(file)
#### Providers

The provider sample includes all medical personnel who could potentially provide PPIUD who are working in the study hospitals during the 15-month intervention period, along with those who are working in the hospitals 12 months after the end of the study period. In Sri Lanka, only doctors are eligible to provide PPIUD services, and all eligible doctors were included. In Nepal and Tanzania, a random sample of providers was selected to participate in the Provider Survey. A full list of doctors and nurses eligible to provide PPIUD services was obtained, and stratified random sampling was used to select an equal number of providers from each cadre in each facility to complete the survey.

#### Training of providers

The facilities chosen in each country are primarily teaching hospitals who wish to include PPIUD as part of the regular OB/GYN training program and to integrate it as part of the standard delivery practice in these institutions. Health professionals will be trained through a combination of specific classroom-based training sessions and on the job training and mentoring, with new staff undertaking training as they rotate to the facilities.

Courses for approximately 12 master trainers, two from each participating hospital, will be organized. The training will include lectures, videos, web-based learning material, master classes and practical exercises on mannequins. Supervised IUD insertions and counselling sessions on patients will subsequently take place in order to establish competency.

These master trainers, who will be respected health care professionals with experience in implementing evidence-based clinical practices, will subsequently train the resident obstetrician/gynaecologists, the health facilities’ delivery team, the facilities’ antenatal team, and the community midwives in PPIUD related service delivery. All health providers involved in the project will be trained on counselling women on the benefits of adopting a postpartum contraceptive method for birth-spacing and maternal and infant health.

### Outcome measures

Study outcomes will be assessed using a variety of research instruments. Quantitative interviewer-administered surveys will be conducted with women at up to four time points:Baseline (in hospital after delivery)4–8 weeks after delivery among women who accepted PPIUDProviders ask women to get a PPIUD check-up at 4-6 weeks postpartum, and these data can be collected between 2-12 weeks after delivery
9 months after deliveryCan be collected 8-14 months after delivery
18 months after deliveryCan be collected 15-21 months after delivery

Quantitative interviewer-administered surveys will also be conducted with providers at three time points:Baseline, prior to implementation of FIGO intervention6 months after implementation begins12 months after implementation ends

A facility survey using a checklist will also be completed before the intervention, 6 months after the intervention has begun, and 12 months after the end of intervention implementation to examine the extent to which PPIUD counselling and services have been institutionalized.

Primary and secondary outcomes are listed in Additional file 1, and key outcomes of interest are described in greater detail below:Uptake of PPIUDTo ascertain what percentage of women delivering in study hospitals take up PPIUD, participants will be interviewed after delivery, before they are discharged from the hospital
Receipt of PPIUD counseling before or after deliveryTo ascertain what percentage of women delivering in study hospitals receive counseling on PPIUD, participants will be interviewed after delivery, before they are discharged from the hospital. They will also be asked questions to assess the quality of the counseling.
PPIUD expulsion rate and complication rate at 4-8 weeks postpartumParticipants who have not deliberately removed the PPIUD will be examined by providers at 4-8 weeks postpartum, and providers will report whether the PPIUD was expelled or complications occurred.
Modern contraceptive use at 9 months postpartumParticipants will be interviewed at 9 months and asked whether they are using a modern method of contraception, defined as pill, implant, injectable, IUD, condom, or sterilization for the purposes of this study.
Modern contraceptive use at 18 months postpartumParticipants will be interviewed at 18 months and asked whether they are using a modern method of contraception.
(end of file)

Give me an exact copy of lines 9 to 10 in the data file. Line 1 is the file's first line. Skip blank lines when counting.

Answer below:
9 months after deliveryCan be collected 8-14 months after delivery
18 months after deliveryCan be collected 15-21 months after delivery